One of the most-asked questions the National Parks and Wildlife Service South Australia receives is about conditions at Kati-Thanda-Lake Eyre in the state’s far north.
Australia’s largest salt lake is an iconic site that sits dry most of the time, so any water in the area is a big event that attracts tourists from around Australia and the world.
Flinders Ranges and Outback National Parks and Wildlife Manager Tony Magor recently flew over the area and shared these photos and insights as an update to his July adventures.
‘The last flight that we undertook over Lake Eyre was two months ago, so we flew over now in September and what a difference that two months has made,’ Tony said.
‘The inflows stopped some time ago, but the lake still has a lot to offer for those visitors still travelling to the region.’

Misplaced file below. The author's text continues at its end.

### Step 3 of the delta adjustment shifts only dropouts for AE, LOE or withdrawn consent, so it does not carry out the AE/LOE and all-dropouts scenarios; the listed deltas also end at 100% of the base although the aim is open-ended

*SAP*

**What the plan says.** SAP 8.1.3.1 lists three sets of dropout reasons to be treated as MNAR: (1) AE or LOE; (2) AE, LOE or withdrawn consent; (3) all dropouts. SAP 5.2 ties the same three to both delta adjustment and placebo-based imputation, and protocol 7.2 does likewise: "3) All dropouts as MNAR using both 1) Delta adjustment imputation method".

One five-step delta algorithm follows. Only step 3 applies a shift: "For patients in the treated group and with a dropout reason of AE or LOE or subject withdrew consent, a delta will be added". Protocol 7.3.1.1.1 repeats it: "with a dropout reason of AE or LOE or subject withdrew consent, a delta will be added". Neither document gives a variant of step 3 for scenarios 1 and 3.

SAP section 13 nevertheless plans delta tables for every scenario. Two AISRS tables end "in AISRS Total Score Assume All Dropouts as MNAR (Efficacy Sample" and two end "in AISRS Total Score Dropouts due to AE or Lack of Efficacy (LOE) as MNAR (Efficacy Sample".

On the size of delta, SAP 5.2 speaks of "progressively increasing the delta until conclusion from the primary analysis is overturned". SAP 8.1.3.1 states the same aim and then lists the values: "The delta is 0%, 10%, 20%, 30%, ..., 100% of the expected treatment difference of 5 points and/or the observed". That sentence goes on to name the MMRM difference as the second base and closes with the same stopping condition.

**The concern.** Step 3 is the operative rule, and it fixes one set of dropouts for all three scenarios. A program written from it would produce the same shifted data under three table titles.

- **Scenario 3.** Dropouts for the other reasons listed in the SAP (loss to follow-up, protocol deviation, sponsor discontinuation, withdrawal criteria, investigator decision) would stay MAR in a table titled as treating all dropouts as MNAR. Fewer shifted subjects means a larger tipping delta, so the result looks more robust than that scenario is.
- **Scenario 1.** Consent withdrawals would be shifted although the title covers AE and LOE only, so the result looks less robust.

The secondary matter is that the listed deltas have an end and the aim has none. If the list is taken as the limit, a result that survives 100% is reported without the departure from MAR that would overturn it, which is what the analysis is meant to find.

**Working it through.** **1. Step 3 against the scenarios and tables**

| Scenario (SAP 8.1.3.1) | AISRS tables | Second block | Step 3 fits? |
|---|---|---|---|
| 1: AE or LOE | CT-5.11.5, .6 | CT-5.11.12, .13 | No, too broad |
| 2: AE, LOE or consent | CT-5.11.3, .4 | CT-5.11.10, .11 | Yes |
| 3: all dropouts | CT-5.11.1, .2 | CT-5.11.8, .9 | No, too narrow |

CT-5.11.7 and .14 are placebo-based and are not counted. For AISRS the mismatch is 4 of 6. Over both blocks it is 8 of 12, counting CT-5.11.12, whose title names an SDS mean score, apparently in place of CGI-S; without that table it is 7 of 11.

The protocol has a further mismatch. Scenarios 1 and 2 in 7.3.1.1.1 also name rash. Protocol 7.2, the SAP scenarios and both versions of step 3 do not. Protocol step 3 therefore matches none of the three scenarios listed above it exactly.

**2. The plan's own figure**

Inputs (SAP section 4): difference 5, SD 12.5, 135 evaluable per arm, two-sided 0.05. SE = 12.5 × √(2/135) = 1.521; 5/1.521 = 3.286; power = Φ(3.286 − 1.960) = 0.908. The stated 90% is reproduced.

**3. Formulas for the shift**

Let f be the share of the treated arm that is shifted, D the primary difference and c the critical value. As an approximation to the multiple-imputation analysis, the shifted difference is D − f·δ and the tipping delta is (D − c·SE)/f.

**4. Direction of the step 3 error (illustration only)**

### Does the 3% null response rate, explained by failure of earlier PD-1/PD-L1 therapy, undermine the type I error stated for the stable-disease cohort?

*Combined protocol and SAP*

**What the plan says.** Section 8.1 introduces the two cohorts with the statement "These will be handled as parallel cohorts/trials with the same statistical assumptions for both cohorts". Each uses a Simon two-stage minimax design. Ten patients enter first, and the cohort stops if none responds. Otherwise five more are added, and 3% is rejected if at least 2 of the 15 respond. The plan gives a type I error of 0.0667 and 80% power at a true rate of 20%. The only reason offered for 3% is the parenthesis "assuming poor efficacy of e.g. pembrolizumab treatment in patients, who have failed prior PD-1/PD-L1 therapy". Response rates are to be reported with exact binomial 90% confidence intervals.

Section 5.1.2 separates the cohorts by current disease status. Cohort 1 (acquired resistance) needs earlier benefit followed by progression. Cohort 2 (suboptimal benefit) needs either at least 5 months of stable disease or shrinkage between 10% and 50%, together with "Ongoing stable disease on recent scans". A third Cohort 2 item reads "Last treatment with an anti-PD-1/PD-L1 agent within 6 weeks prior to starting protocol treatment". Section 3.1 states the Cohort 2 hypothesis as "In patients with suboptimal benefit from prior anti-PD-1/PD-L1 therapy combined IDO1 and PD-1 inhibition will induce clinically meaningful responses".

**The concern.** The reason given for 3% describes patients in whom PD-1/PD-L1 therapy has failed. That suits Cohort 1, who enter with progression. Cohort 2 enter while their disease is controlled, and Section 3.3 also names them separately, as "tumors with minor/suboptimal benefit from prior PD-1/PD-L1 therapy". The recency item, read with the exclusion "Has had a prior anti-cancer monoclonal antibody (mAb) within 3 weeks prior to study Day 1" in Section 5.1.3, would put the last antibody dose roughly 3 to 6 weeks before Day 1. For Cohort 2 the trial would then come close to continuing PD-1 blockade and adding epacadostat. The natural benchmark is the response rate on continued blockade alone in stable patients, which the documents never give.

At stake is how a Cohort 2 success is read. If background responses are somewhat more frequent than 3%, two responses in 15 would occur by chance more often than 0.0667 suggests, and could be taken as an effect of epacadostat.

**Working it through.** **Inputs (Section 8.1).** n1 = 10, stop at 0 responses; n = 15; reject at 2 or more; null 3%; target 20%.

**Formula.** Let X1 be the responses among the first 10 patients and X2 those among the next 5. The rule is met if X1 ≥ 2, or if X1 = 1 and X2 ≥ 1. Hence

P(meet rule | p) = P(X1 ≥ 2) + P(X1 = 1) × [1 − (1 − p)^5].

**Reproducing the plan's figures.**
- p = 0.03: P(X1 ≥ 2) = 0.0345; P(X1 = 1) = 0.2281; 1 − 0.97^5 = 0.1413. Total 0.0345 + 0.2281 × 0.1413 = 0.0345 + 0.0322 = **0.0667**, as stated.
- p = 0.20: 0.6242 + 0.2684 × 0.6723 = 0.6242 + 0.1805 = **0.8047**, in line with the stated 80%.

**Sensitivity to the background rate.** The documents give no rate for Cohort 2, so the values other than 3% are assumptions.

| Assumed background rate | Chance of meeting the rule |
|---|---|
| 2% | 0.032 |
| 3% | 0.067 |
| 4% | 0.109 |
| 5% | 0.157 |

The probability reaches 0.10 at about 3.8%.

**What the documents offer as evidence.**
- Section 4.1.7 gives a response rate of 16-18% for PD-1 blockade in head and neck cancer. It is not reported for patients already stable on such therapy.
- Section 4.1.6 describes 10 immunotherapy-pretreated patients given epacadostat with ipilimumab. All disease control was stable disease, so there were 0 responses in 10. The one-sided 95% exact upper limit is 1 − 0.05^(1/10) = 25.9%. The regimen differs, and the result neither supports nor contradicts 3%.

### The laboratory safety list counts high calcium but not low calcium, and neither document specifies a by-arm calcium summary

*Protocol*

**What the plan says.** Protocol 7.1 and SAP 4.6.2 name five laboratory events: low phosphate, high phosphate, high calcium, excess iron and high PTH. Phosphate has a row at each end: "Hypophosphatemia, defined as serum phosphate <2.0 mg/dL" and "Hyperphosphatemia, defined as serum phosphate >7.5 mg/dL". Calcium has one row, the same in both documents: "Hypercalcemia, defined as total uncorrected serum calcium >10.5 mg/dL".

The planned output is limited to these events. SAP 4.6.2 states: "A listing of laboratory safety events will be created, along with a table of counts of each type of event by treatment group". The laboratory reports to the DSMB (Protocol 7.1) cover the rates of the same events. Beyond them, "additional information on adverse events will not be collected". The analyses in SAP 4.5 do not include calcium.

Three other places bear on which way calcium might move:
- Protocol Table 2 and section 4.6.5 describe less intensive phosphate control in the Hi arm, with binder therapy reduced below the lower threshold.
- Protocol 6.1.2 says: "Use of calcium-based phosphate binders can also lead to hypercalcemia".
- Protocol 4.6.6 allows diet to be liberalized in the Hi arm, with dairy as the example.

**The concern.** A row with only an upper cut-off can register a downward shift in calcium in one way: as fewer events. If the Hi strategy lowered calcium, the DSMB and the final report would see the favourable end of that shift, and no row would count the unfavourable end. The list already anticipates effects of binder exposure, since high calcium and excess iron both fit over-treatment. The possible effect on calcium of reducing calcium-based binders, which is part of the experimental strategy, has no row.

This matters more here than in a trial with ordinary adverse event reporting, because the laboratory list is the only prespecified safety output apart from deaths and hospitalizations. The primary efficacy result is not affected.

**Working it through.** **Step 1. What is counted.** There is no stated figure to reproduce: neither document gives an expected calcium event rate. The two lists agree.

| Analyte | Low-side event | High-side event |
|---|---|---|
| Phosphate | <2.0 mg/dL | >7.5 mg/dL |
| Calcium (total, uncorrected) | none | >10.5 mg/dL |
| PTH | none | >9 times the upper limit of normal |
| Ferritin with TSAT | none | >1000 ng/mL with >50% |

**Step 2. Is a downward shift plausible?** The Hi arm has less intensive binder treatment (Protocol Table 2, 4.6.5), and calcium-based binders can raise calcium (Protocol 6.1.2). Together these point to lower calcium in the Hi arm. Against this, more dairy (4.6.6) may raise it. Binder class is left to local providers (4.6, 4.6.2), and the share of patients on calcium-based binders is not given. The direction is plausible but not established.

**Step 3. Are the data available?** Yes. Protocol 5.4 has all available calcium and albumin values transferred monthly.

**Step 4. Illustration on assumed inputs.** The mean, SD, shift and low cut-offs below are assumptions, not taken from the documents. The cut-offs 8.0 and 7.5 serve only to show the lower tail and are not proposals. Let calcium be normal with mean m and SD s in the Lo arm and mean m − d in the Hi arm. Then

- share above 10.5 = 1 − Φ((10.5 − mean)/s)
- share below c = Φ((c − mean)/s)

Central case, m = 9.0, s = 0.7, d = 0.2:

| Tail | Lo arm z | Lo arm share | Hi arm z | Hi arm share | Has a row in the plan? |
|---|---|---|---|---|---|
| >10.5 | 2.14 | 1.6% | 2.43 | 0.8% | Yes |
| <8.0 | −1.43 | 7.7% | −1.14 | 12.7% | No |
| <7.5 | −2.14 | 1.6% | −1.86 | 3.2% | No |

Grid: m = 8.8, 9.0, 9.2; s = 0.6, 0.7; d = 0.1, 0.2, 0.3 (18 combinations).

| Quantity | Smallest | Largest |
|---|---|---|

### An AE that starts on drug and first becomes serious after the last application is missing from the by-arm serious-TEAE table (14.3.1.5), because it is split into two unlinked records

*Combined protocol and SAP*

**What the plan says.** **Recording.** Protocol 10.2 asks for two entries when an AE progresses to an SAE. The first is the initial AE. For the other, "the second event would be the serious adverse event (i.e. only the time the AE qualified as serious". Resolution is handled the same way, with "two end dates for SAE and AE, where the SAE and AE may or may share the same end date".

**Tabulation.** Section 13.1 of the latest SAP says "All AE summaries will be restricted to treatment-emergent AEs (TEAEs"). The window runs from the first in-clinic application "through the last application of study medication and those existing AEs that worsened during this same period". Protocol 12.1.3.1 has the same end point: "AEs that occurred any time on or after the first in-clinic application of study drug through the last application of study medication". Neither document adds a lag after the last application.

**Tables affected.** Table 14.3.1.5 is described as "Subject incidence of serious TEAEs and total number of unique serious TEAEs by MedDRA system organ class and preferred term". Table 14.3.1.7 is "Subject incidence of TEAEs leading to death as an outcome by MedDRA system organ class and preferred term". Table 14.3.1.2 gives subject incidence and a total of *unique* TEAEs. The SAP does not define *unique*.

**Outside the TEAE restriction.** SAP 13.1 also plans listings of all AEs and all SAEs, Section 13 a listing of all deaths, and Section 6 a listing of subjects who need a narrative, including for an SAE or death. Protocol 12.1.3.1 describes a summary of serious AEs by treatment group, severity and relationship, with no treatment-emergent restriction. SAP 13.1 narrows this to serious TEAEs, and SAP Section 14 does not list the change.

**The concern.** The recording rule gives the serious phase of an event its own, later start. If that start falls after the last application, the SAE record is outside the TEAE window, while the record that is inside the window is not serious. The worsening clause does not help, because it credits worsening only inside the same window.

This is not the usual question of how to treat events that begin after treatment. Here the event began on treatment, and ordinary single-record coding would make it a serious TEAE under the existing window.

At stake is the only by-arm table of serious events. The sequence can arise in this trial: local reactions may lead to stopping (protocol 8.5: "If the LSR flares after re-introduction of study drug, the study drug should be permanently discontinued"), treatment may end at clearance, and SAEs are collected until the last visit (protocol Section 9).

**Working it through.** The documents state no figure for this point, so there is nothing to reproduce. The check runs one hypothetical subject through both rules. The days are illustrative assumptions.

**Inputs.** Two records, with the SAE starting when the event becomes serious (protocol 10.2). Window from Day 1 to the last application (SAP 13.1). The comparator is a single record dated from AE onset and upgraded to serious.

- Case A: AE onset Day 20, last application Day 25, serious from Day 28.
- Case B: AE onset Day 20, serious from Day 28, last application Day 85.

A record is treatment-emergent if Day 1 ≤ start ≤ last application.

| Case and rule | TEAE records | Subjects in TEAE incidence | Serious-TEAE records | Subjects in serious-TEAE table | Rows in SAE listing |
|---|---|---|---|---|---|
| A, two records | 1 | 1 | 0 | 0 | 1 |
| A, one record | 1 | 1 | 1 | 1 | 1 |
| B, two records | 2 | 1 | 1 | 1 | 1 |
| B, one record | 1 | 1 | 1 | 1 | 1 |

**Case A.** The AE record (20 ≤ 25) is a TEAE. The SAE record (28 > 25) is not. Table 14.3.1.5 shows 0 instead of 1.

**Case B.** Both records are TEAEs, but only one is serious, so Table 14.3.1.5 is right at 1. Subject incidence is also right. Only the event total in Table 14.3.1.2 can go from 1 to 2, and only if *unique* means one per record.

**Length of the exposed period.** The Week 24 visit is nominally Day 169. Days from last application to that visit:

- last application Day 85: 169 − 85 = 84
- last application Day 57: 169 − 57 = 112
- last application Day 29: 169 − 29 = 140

Located about 750 kilometres north of Adelaide, the north lake itself measures a whopping 114 km long by 77 km wide, and is the lowest point in Australia.
The best way to see the lake is from the air, and scenic flights are available from Maree, William Creek and Wilpena Pound.
Tony’s flight revealed that the north lake surface covered by water is now down from about 55 per cent two months ago to about 15 per cent.
The majority of the Warburton Groove and the north lake is dry, which led to a bit of raised dust during the flight.
Lake Eyre South has been dry all year and was covered in a layer of raised dust as Tony flew up to the north lake.